The Material Culture of German Texans

German immigrants of the nineteenth century left a distinctive mark on the lifestyles and vernacular architecture of Texas. In this first comprehensive survey of the art and artifacts of German Texans, Kenneth Hafertepe explores how their material culture was influenced by their European roots, how it was adapted to everyday life in Texas, and how it changed over time - at different rates in different communities. The Material Culture of German Texans is about the struggle to become American while maintaining a distinctive cultural identity drawn from German heritage.

Including materials from rural, small town, and urban settings, this masterful study covers pioneer generations in East Texas and the Hill Country, but also follows the story of German Texans into the Victorian era and the early twentieth century. Houses and their furnishings, churches and cemeteries, breweries and businesses, and paintings and engravings fill the pages of this thorough, informative, and richly illustrated volume.

Recent decades have seen a sharp increase in the study of vernacular architecture - which can range from traditional buildings to ethnic expressions to landscape ensembles - and an intensified study of American furniture and other decorative arts. Incorporating these vernacular and decorative arts methods and building on the work of cultural geographers, curators, and historians, The Material Culture of German Texans offers a definitive contribution that will inform visitors to the region as well as those who study its history and culture.

Dr. Kenneth Hafertepe is professor of Museum Studies at Baylor University and chair of the department. He is the author of six books, co-editor of and contributor to two others, and the author of many articles on historic Texas buildings. He teaches courses on museum history and philosophy, American material culture, American decorative arts, and historic preservation.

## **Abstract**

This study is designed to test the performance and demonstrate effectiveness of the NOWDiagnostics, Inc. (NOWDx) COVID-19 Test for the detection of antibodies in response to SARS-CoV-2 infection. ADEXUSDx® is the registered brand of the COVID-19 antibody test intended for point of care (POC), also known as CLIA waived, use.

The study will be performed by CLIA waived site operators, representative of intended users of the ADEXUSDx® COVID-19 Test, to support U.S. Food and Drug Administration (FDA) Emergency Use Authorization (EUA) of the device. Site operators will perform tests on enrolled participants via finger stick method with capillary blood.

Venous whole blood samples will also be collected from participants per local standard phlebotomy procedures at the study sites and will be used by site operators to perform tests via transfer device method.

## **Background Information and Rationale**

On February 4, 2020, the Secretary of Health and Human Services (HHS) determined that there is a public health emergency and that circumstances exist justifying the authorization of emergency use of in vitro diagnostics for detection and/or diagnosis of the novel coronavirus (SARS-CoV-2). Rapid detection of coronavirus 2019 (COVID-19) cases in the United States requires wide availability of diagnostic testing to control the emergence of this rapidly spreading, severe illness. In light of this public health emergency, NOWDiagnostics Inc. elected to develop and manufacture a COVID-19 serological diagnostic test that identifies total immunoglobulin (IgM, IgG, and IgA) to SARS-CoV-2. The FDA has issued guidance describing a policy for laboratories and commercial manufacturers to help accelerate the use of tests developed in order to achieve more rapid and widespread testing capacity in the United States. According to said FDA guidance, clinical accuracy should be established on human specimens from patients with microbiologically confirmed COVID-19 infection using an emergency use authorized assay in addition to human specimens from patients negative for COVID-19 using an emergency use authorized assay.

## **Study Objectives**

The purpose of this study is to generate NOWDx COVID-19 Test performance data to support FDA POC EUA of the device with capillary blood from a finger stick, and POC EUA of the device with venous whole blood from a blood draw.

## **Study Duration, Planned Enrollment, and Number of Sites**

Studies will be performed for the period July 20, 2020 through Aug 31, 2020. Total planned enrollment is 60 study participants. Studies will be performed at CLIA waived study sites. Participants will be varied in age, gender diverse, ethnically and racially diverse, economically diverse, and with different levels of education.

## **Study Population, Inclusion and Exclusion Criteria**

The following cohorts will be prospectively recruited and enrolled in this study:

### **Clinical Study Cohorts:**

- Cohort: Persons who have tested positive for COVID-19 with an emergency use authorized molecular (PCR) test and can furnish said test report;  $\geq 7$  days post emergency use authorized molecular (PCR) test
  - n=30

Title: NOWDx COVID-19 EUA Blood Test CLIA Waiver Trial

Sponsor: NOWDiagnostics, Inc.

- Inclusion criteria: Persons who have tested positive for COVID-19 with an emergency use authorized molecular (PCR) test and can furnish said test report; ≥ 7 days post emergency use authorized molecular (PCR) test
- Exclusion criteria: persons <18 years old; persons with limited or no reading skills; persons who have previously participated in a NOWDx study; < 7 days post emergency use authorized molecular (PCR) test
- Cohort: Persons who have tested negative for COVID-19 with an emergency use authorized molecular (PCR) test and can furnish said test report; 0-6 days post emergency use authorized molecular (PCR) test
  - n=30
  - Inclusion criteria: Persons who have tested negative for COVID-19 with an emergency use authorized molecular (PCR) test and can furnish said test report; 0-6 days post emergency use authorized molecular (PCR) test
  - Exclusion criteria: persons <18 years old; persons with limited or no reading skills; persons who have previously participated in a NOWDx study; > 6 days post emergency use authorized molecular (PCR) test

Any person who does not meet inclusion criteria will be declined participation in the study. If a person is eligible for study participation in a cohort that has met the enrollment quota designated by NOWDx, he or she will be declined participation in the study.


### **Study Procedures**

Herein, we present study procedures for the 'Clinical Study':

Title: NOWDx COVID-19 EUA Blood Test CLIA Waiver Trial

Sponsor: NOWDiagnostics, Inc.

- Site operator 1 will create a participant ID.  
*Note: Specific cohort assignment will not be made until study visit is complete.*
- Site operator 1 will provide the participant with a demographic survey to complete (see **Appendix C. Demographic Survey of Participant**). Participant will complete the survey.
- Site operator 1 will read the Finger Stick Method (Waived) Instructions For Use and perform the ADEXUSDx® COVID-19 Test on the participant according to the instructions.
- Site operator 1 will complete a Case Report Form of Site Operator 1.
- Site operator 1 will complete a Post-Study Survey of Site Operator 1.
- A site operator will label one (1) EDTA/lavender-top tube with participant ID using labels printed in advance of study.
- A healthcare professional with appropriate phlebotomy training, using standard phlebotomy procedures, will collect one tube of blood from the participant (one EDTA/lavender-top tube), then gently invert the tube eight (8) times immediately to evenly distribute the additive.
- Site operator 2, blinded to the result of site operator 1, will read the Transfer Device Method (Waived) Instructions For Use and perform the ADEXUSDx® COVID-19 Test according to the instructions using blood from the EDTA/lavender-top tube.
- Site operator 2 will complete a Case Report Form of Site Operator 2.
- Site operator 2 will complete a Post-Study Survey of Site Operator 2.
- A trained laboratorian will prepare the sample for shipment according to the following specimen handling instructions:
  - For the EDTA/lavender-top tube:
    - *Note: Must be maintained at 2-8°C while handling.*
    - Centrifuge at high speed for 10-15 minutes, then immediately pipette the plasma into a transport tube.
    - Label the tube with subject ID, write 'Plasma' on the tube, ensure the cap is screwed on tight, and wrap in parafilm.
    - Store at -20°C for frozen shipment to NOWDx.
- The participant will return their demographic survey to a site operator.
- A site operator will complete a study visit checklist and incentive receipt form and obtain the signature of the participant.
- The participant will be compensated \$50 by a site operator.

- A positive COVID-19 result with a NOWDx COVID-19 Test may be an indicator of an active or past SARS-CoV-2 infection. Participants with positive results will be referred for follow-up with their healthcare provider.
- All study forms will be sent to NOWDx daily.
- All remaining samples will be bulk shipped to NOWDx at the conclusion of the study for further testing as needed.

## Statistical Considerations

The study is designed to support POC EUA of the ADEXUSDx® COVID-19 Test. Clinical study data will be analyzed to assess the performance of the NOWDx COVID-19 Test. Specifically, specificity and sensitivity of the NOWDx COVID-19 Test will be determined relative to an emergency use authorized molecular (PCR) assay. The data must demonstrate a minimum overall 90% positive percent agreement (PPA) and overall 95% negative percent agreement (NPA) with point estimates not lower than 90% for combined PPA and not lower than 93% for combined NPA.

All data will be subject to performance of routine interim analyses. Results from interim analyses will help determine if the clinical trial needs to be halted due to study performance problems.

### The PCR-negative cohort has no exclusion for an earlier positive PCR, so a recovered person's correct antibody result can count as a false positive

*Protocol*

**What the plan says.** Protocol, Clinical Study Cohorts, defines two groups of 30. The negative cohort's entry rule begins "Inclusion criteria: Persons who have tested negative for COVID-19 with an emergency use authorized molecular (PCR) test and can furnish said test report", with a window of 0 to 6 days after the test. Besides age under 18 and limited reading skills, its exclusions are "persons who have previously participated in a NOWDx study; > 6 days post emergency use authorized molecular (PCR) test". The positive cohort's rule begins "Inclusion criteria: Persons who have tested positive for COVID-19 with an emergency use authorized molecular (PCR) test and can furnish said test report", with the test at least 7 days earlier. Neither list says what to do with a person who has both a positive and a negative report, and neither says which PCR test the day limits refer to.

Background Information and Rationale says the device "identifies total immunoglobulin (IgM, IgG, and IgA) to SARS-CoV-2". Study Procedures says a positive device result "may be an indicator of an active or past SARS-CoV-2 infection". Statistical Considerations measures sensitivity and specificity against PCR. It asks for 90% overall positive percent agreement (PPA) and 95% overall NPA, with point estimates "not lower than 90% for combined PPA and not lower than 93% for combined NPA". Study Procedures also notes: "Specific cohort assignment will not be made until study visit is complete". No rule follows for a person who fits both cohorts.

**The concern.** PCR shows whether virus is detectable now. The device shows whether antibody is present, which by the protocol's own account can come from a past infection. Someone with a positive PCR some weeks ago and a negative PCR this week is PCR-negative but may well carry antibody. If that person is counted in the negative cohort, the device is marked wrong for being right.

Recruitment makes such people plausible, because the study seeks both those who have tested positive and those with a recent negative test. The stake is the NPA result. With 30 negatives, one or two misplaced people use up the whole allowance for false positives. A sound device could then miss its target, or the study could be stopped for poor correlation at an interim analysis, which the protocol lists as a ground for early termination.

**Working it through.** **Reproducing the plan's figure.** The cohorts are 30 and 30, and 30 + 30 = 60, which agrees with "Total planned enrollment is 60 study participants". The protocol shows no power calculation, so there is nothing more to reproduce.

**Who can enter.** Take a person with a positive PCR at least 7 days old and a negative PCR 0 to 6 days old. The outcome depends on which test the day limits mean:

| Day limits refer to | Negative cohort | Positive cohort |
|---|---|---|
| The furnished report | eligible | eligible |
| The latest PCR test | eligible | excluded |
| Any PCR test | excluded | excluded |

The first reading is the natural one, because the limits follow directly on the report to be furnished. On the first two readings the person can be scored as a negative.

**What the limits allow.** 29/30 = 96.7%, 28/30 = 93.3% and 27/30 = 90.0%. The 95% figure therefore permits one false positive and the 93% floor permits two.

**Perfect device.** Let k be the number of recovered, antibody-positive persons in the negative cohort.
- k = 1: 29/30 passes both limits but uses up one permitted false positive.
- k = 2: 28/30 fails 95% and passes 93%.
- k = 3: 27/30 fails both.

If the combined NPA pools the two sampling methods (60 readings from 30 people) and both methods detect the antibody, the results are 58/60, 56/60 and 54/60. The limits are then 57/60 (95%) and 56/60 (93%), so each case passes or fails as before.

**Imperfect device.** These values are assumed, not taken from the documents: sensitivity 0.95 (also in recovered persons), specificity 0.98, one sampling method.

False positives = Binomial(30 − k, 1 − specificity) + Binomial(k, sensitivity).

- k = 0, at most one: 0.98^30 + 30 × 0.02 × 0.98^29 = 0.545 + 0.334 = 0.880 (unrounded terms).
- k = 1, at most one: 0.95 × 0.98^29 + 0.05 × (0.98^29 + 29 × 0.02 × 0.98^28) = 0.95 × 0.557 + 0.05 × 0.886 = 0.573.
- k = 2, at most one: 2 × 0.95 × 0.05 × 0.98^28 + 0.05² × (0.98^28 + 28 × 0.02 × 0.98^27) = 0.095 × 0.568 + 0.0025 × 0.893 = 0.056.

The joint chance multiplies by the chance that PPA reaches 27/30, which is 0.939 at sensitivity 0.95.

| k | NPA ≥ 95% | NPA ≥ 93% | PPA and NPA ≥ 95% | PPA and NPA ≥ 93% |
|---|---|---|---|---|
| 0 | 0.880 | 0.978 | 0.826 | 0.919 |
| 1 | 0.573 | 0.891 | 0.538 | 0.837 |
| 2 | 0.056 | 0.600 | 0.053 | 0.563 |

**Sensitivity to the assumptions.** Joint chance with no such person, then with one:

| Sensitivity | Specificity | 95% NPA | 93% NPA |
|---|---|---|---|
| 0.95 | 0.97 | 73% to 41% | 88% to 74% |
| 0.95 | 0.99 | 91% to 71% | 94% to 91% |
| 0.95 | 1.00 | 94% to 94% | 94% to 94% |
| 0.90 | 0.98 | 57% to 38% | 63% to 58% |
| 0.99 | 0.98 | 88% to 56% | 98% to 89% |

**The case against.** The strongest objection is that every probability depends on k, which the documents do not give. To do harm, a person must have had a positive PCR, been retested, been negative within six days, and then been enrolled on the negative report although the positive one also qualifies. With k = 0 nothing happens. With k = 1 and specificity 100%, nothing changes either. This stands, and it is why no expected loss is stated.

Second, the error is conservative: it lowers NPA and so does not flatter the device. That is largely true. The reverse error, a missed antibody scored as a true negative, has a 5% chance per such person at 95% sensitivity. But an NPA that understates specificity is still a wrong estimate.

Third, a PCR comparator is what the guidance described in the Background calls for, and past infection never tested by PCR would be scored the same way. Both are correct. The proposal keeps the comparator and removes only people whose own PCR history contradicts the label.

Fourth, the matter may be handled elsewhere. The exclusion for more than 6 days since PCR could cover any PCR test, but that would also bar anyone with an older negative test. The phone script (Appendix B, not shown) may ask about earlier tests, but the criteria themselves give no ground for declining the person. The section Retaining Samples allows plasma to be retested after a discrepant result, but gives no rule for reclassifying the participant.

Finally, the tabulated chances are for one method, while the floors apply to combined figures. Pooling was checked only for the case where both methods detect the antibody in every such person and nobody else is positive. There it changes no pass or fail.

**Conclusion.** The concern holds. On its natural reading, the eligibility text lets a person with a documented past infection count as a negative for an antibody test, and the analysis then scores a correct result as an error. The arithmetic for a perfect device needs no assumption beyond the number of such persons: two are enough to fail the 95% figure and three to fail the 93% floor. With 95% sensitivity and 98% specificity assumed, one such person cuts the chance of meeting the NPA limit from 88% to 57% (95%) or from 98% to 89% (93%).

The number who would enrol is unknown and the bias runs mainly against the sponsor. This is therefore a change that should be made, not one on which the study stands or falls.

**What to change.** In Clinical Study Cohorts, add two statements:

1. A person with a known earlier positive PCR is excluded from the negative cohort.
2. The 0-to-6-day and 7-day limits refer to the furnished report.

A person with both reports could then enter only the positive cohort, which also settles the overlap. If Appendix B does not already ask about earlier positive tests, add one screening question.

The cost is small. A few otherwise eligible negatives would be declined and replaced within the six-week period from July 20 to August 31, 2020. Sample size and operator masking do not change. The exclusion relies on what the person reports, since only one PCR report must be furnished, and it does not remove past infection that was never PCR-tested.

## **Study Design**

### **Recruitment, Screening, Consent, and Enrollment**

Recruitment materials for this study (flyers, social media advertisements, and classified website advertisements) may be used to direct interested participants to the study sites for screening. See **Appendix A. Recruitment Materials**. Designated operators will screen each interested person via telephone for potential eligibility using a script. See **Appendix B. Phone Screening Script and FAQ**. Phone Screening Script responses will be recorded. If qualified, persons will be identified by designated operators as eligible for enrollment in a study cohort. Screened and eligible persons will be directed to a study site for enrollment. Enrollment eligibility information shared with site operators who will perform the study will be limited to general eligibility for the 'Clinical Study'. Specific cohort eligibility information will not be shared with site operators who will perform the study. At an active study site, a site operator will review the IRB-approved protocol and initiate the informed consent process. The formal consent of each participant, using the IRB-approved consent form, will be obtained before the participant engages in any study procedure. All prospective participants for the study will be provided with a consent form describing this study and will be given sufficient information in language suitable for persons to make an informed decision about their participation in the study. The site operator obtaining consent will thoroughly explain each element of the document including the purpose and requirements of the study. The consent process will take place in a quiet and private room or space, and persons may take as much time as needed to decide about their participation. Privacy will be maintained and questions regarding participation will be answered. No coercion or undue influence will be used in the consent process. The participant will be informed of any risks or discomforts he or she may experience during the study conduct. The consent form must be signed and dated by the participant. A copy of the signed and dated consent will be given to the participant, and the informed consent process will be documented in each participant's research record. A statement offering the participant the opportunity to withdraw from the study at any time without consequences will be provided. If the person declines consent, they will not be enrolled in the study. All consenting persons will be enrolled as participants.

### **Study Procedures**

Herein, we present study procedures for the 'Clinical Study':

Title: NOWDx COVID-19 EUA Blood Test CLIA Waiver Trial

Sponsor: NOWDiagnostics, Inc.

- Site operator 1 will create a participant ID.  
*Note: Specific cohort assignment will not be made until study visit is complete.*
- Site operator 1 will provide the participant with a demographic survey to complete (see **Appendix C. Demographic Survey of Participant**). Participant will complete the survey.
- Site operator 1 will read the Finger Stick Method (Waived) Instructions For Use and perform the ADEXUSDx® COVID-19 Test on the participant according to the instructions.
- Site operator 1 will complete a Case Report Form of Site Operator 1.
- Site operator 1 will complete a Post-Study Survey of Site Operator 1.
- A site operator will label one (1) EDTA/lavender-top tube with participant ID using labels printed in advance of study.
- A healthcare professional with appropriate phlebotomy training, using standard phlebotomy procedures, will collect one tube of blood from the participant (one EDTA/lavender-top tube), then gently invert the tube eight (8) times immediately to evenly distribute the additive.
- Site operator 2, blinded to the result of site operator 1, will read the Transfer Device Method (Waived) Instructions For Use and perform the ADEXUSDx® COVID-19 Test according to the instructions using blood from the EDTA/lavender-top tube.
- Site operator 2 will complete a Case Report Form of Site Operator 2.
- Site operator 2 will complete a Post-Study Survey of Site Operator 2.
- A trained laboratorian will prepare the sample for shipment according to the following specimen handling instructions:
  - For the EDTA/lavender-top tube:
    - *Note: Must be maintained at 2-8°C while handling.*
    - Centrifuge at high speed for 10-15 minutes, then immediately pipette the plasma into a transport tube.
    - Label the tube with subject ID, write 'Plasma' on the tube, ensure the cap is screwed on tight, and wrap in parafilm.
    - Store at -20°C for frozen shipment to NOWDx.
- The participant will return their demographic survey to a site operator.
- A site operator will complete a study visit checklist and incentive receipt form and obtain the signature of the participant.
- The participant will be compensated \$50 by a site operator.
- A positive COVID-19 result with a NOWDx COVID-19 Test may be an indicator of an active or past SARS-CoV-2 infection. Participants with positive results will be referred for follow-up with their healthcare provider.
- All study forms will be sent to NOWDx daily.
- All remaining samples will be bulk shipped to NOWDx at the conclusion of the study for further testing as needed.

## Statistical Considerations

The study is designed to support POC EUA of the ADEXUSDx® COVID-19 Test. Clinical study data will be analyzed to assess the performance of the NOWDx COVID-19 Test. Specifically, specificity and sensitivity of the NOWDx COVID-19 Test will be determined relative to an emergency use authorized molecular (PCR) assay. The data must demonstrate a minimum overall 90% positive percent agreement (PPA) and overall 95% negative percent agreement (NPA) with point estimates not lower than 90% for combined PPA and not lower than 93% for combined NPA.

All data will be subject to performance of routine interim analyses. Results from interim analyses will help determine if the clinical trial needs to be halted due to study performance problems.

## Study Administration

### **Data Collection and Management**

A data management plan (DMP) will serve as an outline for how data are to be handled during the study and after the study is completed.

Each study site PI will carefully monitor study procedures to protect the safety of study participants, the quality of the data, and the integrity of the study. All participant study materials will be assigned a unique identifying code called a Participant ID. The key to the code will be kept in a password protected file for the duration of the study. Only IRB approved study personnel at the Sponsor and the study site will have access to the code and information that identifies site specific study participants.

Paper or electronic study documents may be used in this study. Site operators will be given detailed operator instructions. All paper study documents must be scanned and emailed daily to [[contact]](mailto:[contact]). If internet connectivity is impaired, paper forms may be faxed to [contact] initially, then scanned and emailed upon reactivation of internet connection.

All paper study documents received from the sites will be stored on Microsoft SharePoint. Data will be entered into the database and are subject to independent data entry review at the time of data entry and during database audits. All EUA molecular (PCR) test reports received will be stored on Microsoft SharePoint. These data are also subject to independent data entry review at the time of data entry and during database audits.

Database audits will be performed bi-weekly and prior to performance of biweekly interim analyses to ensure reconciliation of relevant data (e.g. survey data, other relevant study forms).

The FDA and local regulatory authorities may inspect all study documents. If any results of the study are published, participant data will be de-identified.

His first book, America’s Castle: The Evolution of the Smithsonian Building and Its Institution, 1840-1878 (Smithsonian Institution Press, 1984) explored then politics of public architecture in Washington, D.C., using the first building of the Smithsonian building as case study. He and wife with Kim lived for three years in the Neill-Cochran House Museum in Austin, built by the same architect who designed the Texas Governor’s Mansion, which led to his book on Abner Cook: Master Builder on the Texas Frontier. In addition to his comprehensive survey of German Texan material culture, he has also published A Guide to the Historic Buildings of Fredericksburg and Gillespie County, which covers a wide variety of buildings, from German fachwerk, log and rock houses of Fredericksburg to the dance hall in Luckenbach to the Texas White House at the LBJ Ranch in Stonewall.